It’s that time of year again: time for new year’s resolutions. Personal resolutions can be tough to keep—lose those pounds or quit smoking—but small business new year’s resolutions can be a whole lot easier and bring you greater satisfaction and success by year’s end.
Seven resolutions to help you succeed in 2018:
1. Find—and speak to—a good accountant.
I’m making this the number one 2018 new year’s resolution. With the new tax bill just passed, your business finances just got a whole lot more complicated. Most rules go into effect January 1, 2018, so you need to know about them soon. One feature of the tax bill is the new deduction for a portion of “pass through” income. Since small businesses overwhelmingly operate on a “pass through” basis, this may apply to you. But the pass through rules have more contortions than a Cirque de Soleil performer, so you need professional help. While you’re talking to an accountant, ask for advice to start preparing for your retirement too.
Ask your lawyer, banker, or another small business owner for a referral to a CPA (not just a tax preparer) who specializes in small businesses, ideally, small businesses like yours.
This is my personal new year’s resolution. As a small business owner, you’re pulled in many different directions in the course of an hour, let alone a day, week or year. To make headway on a project—and to think clearly and deeply about your business—you need some dedicated time to focus on just one important thing. Carve out time in your day, or your week, where you focus on dealing with just that one thing. No email. No texts. No social media. No interruptions. Just that one thing. Focus.
3. Contain clutter.
Focus is hard when you’re surrounded by piles of paper and junk. Go through your piles of stuff. As you pick up each item, ask yourself: “Is this something I truly need?” If it is, decide where to put it, and put it there. If not, toss it immediately. Consolidate and organize those folders and files cluttering your computer’s desktop as well. And make sure they’re backed up or stored in the cloud. Dropbox, Box, and Google Drive are all good storage options.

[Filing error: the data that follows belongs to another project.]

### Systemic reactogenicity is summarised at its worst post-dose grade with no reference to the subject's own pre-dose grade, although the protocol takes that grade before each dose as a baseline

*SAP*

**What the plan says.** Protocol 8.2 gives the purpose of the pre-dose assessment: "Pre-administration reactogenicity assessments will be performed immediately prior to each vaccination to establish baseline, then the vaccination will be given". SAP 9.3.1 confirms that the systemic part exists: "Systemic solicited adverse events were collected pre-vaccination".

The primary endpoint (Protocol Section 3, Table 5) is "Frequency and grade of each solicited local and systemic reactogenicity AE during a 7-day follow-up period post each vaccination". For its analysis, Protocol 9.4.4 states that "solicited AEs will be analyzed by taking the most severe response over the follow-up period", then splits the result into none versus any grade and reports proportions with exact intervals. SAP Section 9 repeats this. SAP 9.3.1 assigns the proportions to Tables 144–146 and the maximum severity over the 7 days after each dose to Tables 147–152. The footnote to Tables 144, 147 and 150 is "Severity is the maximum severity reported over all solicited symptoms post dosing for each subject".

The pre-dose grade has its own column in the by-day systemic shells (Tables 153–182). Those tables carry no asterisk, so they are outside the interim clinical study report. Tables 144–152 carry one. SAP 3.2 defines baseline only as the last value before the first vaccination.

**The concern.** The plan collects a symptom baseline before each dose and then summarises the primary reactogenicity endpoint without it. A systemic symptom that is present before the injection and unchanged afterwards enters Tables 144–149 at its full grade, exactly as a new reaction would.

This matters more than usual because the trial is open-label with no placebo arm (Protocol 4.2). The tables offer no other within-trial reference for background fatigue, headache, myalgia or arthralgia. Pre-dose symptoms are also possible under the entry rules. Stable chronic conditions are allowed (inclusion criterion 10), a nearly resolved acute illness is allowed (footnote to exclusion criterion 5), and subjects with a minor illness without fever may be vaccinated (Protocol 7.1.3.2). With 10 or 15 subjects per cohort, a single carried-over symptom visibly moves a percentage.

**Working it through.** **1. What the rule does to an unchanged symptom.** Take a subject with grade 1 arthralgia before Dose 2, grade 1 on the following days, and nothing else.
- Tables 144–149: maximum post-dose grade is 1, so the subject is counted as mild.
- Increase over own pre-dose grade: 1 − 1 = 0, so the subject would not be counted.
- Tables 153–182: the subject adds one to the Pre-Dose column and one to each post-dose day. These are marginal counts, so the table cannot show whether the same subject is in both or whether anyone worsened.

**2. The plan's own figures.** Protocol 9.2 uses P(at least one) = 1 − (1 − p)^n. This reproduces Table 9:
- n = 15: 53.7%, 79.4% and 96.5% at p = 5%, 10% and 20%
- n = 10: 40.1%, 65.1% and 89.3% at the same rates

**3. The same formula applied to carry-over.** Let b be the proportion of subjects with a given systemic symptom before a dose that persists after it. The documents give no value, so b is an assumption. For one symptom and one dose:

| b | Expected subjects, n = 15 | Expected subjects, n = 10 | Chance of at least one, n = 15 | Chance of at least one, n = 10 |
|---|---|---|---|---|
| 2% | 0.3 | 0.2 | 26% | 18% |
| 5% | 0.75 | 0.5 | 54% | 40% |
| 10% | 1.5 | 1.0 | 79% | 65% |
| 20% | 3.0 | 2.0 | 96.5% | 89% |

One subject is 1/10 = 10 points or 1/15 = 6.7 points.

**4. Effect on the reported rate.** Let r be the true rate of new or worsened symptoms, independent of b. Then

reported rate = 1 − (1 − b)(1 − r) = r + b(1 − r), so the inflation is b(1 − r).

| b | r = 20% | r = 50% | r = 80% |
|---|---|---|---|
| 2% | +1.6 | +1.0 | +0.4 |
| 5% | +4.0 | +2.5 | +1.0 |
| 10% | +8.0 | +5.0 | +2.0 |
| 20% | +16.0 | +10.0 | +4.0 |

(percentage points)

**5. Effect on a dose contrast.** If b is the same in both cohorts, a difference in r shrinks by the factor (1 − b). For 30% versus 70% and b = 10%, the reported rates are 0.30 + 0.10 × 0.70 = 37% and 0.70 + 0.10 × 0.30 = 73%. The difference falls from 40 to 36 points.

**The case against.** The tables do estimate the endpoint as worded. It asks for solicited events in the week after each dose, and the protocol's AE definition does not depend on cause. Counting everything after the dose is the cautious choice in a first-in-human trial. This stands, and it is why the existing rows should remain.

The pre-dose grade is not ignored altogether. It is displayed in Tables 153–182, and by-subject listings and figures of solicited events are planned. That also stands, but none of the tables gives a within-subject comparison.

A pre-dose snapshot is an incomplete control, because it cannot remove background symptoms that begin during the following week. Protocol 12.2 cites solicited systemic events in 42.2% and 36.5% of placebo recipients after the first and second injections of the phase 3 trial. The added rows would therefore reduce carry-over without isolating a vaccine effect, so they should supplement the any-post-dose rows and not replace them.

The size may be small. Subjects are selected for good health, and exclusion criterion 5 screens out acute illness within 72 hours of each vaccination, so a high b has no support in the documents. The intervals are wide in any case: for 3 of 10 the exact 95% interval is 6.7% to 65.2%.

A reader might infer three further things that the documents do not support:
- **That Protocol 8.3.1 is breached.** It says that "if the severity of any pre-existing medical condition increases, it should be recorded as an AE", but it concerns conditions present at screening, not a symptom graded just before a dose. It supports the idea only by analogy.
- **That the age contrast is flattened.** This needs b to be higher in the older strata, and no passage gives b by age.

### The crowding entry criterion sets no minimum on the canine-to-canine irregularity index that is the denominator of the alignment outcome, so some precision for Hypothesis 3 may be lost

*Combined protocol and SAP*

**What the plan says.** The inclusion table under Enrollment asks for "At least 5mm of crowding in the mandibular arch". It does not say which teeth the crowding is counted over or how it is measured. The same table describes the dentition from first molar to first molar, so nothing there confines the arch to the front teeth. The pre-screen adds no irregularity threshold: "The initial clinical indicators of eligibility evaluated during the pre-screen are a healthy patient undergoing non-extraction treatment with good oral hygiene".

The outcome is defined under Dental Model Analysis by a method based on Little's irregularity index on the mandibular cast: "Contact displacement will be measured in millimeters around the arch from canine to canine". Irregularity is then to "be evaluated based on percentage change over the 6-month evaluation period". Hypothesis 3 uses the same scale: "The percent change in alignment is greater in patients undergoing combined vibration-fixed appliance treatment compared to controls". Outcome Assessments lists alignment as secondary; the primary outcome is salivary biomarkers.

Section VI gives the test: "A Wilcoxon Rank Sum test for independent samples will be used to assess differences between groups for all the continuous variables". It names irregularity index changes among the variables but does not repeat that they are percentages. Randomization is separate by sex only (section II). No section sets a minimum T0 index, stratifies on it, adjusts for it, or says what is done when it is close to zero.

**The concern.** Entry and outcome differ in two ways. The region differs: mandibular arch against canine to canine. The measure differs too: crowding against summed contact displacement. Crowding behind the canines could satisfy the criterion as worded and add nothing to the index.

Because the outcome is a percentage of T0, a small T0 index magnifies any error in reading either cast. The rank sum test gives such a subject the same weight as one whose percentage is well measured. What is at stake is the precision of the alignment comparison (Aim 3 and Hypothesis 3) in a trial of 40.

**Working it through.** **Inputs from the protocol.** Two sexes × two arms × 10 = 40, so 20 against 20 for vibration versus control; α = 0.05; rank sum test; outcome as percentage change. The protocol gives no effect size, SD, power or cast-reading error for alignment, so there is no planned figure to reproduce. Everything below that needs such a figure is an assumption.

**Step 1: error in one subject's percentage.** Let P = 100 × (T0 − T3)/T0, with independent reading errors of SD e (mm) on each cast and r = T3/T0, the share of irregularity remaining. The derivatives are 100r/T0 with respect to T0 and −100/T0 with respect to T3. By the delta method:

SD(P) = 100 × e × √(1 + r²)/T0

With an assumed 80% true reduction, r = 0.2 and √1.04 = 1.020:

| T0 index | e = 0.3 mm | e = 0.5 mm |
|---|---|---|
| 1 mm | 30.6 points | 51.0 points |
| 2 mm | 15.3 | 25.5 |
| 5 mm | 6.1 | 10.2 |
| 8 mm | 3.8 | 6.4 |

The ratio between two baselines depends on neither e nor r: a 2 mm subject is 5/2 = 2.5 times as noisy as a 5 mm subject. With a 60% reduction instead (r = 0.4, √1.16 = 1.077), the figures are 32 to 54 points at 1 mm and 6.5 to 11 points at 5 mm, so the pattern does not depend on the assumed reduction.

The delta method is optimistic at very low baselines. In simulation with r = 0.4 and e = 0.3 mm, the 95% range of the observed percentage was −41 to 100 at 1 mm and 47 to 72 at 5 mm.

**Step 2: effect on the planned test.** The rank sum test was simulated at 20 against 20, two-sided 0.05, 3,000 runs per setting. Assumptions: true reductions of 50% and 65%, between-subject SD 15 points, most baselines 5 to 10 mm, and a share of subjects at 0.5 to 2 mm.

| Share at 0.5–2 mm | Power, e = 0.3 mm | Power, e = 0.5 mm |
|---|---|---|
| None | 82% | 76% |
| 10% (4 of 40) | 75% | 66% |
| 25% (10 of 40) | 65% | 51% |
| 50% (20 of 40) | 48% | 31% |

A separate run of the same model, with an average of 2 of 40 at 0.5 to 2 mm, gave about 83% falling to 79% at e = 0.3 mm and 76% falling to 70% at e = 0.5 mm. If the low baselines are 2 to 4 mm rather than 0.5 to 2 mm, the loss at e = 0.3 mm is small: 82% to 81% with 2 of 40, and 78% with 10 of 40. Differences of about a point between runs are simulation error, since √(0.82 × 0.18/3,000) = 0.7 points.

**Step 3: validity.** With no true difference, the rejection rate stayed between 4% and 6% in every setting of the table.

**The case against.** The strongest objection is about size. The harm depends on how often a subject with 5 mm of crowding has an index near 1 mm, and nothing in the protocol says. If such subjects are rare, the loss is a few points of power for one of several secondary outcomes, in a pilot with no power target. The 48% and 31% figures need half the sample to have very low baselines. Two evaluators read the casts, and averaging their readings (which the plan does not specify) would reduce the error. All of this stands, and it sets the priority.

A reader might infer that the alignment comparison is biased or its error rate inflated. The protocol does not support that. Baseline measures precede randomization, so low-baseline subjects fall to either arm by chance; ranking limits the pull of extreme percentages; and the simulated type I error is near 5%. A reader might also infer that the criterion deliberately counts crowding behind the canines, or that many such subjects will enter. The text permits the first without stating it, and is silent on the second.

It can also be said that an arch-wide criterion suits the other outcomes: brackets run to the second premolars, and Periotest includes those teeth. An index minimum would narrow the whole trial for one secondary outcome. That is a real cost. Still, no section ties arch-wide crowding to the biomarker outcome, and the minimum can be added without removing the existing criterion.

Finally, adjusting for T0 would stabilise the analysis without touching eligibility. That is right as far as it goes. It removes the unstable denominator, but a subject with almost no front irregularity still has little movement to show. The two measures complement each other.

4. Go on a digital diet.
I promise this is the only diet I’ll recommend in this list. Of course, you can’t work without a computer, tablet, and smartphone. But do unplug on a regular basis and look up from screens to gain a fresh perspective. You’ll accomplish more—and feel less scattered—if you’re not checking your email every 15 minutes. Use website-blocking apps like Self Control and Freedom if your willpower could use a little boost.
5. Automate what you can.
Stop doing payroll by hand and switch to an online payroll service, like Intuit Online Payroll, Square Payroll, or Wave Payroll. Logging onto Twitter every time you tweet? Manage and schedule your social media with Buffer or Hootsuite. Use an email newsletter platform like MailChimp, ConstantContact, or Emma to create automated campaigns that send out a welcome email to new subscribers, thank customers for purchases, or notify them when they abandon their online shopping cart.
6. Get out of launch mode and actually launch.
Have you been thinking about launching a new product or service? Are you always talking about starting your small business but haven’t gotten off the ground? Let’s make it happen in 2018. Develop a plan for your “MVP”—minimal viable product—the least you have to do to give it a meaningful try. Want to open a restaurant? Start with a popup food stall, perhaps at a street fair, or even try doing a bit of personal catering. Just do it.
7. Develop a business plan.
In many ways, this is the most important resolution. You don’t need a polished, written document, but you do need to sit down and develop a plan for 2018. Examine what’s going on in your business, in your industry, with your market. What do you need to change? To jettison? To embrace? The new year is the perfect time to develop your business plan for 2018.
Copyright, Rhonda Abrams, 2018
This article originally ran in USA Today on January 3, 2018